Saddle Point Property

I felt dumb while trying to derive this, so here it is. Sourced from page 129 of Braess FEM textbook.

Let $X, M$ be two Hilbert spaces, and $a: X \times X \to \mathbb{R}, \, b: X \times M \to \mathbb{R}$ continuous bilinear forms.
Assume that $a$ is symmetric and that $a(u, u) \ge 0$ for all $u \in X$.
Let $f \in X’, g \in M’$ and let
\mathcal{L}(v, \mu) &= \frac{1}{2}a(v, v) – \langle f, v \rangle + (b(v, \mu) – \langle g, \mu\rangle)
which is simply the Lagrangian of a constrained minimization problem.
Assume that $(u, \lambda)$ satisfies
a(u, v) + b(v, \lambda) &= \langle f, v \rangle \qquad &\forall v \in X, \\
b(u, \mu) &= \langle g, \mu \rangle \qquad &\forall \mu \in M,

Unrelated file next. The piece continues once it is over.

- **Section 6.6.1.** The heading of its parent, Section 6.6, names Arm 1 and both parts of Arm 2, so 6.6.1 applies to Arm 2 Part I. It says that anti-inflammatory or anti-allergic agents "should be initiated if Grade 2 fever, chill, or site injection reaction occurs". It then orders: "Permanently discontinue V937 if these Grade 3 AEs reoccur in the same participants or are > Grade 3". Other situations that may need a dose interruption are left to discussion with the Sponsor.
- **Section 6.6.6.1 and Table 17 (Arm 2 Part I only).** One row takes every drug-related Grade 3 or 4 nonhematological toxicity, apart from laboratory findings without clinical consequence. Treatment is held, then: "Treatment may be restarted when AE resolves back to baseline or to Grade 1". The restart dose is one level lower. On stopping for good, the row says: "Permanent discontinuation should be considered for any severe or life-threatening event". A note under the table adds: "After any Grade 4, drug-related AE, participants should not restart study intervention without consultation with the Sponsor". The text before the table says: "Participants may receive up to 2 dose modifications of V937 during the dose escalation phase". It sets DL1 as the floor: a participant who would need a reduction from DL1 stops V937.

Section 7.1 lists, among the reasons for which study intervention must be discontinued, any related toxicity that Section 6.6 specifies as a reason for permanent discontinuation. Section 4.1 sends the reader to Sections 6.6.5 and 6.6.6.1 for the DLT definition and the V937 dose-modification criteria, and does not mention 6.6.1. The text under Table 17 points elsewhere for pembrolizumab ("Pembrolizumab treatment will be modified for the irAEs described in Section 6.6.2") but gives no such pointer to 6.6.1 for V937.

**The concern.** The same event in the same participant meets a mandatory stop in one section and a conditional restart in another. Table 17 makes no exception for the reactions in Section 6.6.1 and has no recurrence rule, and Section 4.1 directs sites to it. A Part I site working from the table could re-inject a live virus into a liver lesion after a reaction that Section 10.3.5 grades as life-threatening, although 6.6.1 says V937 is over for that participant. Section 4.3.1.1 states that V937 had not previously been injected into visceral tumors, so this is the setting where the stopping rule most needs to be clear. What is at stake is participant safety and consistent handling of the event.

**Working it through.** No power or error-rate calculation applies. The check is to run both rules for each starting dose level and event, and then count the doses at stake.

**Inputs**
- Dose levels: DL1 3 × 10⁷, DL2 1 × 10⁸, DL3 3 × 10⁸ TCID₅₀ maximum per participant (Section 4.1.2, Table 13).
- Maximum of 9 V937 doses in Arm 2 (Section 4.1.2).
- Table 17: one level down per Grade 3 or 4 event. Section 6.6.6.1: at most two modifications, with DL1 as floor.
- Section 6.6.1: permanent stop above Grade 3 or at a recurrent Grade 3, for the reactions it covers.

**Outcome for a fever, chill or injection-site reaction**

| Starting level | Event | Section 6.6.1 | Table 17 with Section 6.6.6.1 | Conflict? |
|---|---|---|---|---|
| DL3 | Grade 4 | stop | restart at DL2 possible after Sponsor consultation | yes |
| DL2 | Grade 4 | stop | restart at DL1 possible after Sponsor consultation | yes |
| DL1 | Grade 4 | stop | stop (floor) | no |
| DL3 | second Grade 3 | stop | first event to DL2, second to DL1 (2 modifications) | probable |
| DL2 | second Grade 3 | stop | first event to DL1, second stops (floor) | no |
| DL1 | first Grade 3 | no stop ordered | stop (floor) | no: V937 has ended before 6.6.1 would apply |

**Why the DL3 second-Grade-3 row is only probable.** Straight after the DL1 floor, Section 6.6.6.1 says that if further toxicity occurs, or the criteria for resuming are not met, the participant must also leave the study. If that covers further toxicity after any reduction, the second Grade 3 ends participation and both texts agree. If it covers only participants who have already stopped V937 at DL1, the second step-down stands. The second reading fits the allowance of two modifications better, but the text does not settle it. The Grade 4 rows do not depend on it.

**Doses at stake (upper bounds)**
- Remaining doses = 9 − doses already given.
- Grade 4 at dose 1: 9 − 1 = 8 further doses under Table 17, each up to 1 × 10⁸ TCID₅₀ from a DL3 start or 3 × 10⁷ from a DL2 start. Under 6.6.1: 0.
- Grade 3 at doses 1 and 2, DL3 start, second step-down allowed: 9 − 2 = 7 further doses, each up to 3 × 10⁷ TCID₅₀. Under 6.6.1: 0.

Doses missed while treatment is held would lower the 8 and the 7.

then one has the saddle point property
\mathcal{L}(u, \mu) \le \mathcal{L}(u, \lambda) \le \mathcal{L}(v, \lambda) \qquad \forall (v, \mu) \in X \times M.

The first inequality is actually an equality by noting that $\mathcal{L}(u, \mu) = \frac{1}{2}a(u, u) – \langle f, u \rangle= \mathcal{L}(u, \lambda)$ by using (2).
For the other inequality, let $v = u + w$, then
\mathcal{L}(v, \lambda) = \mathcal{L}(u + w, \lambda) &= \frac{1}{2}a(u + w, u + w) – \langle f, u + w \rangle + (b(u + w, \lambda) – \langle g, \lambda\rangle) \\
&= \mathcal{L}(u, \lambda) + \frac{1}{2}a(w, w) – \langle f, w \rangle + a(u, w) + b(w, \lambda) \\
&= \mathcal{L}(u, \lambda) + \frac{1}{2}a(w, w) \ge\mathcal{L}(u, \lambda)
where (1) and (2) are used.

A fixed order double integral

I have a good example where copying code straight from Stackoverflow is a terrible idea. Consider a simple rectangle $[0, 1] \times [0, 2]$ which we want to perform a double integral over. Of course, there’s the classic way to use scipy’s $\texttt{dblquad}$

In [1]:
from scipy.integrate import dblquad

def f(x, y): 
    return x + 2 * y

dblquad(lambda y, x: f(x, y), 0, 1, lambda x: 0, lambda x: 2)[0]